Age-standardisation when target setting and auditing performance of Down syndrome screening programmes

Authors


  • Members of the Group are: Dr David Aitken, Mr Andy Ellis, Dr David Worthington, Dr Brian Senior, Dr Kevin Spencer, Ms Sue Standing, Dr Rhys John, Dr Rick Jones, Dr Gwyn McCreanor, Dr Barry Nix, Prof. Chris Price (chair), Dr Sue Halliday, Ms Jane Hibbert and Mrs Pat Ward

Abstract

Objective

To describe and illustrate a method of setting Down syndrome screening targets and auditing performance that allows for differences in the maternal age distribution.

Methods

A reference population was determined from a Gaussian model of maternal age. Target detection and false-positive rates were determined by standard statistical modelling techniques, except that the reference population rather than an observed population was used. Second-trimester marker parameters were obtained for Down syndrome from a large meta-analysis, and for unaffected pregnancies from the combined results of more than 600 000 screens in five centres. Audited detection and false-positive rates were the weighted average of the rates in five broad age groups corrected for viability bias. Weights were based on the age distributions in the reference population.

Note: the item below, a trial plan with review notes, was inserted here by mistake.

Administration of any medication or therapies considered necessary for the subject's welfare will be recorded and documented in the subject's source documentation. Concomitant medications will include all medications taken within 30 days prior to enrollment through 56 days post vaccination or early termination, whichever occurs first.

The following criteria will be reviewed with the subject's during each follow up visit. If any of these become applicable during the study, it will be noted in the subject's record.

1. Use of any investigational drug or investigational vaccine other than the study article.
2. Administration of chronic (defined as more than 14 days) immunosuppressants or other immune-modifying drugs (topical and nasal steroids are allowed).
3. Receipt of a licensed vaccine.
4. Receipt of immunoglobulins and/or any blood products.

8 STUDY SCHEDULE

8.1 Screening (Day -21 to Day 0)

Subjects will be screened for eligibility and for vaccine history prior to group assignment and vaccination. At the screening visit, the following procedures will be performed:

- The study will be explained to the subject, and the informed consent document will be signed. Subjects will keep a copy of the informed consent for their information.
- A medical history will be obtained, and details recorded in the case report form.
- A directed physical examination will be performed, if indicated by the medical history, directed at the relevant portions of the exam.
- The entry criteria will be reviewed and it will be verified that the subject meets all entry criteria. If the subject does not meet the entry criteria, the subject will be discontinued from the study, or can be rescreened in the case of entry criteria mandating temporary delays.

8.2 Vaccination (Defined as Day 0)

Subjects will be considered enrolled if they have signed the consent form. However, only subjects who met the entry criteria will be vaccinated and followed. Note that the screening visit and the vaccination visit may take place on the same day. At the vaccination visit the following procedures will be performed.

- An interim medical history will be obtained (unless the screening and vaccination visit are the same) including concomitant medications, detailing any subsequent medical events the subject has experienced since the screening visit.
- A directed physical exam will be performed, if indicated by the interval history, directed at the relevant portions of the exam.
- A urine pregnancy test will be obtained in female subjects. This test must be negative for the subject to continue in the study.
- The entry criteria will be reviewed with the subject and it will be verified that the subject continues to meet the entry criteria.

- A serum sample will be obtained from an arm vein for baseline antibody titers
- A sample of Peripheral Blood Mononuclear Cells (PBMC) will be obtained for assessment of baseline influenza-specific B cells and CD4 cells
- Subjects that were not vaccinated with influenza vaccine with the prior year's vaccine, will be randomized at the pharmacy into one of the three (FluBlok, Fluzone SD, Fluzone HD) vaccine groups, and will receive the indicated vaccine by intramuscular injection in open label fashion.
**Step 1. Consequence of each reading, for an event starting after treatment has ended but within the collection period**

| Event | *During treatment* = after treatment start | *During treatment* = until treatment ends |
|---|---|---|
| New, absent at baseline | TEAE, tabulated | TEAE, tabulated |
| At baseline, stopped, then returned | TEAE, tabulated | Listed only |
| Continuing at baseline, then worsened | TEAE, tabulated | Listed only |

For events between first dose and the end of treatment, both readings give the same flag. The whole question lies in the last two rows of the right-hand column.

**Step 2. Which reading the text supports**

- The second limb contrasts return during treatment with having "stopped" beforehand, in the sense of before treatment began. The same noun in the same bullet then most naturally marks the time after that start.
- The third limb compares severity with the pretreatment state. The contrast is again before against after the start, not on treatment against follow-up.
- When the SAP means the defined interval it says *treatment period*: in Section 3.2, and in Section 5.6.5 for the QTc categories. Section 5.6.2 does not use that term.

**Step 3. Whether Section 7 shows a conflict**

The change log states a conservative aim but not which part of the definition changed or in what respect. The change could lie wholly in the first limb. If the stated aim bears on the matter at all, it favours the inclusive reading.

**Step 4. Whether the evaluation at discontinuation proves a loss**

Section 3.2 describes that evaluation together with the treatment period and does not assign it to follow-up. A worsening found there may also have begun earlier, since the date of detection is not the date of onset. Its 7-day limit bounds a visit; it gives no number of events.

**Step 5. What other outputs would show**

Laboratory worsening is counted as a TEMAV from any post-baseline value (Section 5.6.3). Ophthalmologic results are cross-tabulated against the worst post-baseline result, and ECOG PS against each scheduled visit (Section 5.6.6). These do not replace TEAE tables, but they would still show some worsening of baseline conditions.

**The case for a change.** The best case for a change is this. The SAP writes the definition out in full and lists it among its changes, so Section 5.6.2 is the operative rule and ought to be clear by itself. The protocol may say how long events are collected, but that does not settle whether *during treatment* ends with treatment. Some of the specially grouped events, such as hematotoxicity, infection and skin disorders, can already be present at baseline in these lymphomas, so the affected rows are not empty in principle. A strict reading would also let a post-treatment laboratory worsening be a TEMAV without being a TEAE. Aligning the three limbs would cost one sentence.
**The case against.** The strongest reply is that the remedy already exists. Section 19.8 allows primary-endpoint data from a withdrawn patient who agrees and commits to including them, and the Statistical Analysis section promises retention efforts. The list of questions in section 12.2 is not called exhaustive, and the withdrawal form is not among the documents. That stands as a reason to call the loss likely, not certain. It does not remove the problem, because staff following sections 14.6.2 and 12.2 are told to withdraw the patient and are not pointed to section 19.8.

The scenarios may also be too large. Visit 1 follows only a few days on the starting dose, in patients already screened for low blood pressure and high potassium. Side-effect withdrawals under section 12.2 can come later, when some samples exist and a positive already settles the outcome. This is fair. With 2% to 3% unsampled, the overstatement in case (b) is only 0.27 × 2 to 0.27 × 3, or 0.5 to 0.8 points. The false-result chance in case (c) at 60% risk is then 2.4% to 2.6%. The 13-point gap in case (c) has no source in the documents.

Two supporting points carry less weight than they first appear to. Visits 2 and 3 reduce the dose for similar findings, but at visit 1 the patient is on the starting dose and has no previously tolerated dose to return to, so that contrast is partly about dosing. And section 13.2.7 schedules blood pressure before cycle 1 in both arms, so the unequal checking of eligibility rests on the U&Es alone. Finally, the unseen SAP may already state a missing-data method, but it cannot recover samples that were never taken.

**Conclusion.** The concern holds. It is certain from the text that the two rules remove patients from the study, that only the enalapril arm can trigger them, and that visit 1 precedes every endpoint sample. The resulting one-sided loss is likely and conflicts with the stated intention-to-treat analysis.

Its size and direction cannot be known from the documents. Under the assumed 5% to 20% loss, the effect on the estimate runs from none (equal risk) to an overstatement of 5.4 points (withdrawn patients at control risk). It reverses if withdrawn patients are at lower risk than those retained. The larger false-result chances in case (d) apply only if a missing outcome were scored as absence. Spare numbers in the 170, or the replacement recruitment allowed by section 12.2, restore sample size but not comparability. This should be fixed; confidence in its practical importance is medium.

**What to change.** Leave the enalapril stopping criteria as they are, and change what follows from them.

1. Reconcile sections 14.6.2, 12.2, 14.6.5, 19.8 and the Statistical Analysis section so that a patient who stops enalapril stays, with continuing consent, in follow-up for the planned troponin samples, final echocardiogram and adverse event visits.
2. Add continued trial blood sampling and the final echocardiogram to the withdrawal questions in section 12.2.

Results

Maternal age was found to approximate reasonably well to a Gaussian distribution with mean 27 years and standard deviation 5.5 years. Depending on marker combination, the target detection rates were 59 to 64% and false-positive rate 4.2 to 5.4% for a 1 in 250 term cut-off; 65 to 68% and 6.1 to 7.3% for 1 in 270 at mid-trimester. Among the five centres, the audited detection rate ranged from 7% below target to 10% above target, with audited false-positive rates better than the target by 0.3 to 1.5%.

Conclusion

Age-standardisation should help to improve screening quality by allowing for intrinsic differences between programmes, so that valid comparisons can be made. Copyright © 2004 John Wiley & Sons, Ltd.

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